We were the only Americans at our hotel in Calabria, which is usually the case wherever we are. But we were also the only ones with three small children. They actually made a sweet effort to accommodate us and our schedule for wee ones, arranging for our dinner at 7:30 pm instead of 8pm like the rest of the guests–since our kids go to sleep at 7pm most nights. But they also went to great lengths to inquire about whether we wanted to join a group day trip to a hilltop town called Gerace. Of course we couldn’t figure out what they were saying for the first couple of rounds but finally we put together enough of the pieces that when another guest pitched in her broken English, we understood that a tour bus was in our future. And off we went.
First a tour bus picked us up, along with half a dozen other hotel guests. Together we joined an already amassed group, headed for this ancient little walled city. Once we arrived, there was a little tourist train to take us to the top. None of this was clear to us ahead of time. Or really as it was happening…but still turned out to be fun. (Which pretty much sums up our experience in Italy as well.)
Also, the train played really loud Italian folk music, which everyone else immediately recognized and clapped to.
At the top, everyone got off and when we weren’t exactly sure where the tour guide said we’d meet up again, or when, three ladies from our hotel chimed in and confirmed. So, off we went to explore the town. We couldn’t find any Nutella crepes.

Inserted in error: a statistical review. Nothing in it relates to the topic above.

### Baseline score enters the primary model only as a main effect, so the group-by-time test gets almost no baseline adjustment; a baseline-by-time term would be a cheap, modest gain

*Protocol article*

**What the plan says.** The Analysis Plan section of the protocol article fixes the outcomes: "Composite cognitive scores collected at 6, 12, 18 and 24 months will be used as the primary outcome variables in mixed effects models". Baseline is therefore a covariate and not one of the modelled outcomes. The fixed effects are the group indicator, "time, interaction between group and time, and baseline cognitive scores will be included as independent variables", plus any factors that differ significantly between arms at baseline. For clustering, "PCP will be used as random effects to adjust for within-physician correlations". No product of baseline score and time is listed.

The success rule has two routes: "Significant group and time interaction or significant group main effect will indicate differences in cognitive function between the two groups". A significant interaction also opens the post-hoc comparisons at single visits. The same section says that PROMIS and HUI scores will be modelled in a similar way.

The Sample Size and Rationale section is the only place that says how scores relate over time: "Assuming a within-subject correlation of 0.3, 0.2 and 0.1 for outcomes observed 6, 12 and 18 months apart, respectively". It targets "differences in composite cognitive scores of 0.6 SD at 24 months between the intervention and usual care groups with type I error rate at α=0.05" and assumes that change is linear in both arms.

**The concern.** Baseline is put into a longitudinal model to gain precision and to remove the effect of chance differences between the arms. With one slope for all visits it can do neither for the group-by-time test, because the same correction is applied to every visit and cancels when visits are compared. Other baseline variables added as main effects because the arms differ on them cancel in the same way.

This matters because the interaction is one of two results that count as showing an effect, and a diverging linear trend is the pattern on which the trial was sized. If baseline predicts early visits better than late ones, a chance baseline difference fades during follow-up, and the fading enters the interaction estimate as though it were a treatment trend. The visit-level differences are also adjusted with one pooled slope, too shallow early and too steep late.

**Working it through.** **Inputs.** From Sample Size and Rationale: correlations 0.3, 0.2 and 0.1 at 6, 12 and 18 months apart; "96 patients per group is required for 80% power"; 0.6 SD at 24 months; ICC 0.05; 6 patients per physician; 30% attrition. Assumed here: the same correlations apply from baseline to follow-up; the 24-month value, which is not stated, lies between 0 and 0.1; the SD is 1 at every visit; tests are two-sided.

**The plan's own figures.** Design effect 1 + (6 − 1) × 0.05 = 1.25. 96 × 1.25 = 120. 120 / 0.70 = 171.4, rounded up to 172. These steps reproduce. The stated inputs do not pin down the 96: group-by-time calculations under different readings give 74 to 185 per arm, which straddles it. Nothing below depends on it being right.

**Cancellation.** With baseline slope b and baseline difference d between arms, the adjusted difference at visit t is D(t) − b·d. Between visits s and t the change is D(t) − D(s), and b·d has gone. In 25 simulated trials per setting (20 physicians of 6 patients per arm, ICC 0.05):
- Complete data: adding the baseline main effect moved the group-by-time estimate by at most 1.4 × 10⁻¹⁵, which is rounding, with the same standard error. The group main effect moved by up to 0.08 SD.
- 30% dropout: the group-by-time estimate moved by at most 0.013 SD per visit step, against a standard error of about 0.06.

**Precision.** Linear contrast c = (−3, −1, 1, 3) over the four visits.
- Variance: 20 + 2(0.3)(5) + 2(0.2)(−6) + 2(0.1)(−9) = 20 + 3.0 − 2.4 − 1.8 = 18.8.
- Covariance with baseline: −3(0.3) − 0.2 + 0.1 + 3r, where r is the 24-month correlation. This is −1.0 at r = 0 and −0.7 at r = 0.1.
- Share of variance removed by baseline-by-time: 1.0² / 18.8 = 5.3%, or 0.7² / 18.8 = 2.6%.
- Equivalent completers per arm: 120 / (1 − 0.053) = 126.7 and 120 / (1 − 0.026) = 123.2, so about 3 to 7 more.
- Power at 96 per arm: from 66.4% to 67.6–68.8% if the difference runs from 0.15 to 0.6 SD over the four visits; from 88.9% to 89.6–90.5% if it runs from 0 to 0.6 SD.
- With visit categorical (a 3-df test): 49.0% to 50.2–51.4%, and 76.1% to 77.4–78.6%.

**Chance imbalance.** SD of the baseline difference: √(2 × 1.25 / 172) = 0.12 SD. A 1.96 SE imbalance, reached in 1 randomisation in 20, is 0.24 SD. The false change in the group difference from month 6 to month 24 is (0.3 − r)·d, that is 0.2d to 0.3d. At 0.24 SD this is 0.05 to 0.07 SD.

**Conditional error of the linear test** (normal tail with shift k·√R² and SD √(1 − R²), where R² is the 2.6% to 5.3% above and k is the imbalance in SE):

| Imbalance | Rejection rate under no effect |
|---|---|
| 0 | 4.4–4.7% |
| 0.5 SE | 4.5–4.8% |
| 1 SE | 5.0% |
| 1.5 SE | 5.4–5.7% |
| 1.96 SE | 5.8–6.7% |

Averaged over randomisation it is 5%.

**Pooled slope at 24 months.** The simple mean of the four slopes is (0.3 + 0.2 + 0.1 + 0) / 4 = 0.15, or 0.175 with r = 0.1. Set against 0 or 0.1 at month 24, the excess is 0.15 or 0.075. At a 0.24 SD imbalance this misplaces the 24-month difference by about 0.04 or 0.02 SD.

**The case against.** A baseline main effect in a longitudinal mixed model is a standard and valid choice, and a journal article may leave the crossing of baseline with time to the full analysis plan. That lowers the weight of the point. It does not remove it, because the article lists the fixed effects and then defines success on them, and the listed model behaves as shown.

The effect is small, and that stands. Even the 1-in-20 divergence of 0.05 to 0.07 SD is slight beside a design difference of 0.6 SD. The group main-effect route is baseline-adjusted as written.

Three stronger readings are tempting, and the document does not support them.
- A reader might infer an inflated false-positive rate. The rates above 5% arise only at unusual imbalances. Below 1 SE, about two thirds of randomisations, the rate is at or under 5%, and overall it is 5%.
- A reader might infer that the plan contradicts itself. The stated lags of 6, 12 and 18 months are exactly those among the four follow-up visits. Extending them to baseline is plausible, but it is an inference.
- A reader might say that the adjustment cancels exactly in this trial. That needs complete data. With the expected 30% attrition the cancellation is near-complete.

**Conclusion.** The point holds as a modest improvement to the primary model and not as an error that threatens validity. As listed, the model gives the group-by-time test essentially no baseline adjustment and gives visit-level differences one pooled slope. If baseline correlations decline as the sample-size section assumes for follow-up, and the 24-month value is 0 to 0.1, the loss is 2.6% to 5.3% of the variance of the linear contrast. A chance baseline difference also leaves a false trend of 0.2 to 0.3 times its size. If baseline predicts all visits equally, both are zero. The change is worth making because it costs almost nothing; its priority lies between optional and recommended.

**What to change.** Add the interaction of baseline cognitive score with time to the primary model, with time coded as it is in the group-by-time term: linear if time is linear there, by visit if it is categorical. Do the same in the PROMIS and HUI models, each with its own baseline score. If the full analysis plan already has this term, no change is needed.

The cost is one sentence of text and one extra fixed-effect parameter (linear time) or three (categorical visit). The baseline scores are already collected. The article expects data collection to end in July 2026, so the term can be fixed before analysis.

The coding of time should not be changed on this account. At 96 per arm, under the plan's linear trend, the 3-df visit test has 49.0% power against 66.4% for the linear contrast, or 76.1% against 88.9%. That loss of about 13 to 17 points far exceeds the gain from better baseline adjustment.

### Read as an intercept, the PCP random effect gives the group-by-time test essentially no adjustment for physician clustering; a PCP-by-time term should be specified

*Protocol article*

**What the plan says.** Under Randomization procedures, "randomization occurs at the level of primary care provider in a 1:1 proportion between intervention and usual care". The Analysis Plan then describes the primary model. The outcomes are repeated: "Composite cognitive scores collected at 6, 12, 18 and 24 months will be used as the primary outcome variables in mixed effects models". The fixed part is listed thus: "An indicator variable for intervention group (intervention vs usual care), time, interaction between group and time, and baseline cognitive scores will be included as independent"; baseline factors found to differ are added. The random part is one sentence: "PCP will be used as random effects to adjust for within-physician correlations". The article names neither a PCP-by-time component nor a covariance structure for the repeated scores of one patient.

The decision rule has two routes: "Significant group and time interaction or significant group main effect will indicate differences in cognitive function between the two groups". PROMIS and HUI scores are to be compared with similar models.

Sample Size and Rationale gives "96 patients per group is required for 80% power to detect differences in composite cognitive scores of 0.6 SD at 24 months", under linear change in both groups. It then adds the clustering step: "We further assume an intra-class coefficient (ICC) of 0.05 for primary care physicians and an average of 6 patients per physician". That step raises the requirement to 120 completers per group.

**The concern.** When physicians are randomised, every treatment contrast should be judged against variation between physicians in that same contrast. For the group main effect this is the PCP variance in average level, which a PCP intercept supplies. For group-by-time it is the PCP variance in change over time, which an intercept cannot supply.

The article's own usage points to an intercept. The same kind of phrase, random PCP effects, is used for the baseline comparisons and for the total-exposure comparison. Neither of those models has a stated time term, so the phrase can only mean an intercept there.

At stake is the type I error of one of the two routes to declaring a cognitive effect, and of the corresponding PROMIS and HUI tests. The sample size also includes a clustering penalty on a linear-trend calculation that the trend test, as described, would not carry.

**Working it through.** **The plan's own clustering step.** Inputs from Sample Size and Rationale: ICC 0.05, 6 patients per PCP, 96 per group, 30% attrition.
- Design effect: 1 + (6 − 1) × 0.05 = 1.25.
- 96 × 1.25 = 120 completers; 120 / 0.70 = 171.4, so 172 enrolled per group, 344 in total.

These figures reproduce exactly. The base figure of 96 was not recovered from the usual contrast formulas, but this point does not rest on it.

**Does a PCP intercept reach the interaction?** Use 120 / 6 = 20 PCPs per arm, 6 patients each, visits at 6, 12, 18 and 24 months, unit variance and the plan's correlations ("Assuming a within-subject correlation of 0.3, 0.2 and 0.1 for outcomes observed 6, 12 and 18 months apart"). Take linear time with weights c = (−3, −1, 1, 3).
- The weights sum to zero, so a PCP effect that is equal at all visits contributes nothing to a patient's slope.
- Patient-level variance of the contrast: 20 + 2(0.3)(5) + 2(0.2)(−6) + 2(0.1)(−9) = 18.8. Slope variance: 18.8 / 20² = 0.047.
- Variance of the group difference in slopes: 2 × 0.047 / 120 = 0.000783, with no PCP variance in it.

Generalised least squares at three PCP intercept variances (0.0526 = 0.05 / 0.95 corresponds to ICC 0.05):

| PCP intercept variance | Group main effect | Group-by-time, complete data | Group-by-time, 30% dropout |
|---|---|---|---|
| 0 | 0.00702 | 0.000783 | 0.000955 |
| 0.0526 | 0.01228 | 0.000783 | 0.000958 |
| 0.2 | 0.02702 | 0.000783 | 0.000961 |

At the appointed meeting time (I’d actually set my iPhone alarm 15 minutes ahead of time to be sure) we were there. So was one familiar looking Italian family. But no one else. And no bus. So the girls ran around with a couple of Italian kids and showed us how to really spend 20 minutes.
Finally we slogged back up the hill to find the bus and climbed in. At which point the bus drove down the hill and stopped at the appointed meeting place. To pick up the other Italians–just 35 minutes later. This is called “Italian Time” and I can’t believe we hadn’t accounted for it after all this time. The bus ride home was a little dicey; people were tired but eventually everyone found their happy place.
Thinking that at least Phoebe is getting old enough to appreciate it, we drove to Castello Aragonese on the way to our next hotel in Reggio Calabria. I’d say she was underwhelmed but that could be because she had to wait half an hour to go see it, while I fed George. Nursing in the car: not glamorous but at least it’s semi-private. Anyway, it was pretty neat when we climbed up.
Then we had lunch. And I had to laugh when Paul leaned over and said, “I really thought we were just going to make a quick stop to take a few pictures. Now it’s been a few hours.” Like I said, this was our first trip as a family of five. I have a feeling there will be few “quick stops” in our future from here on out.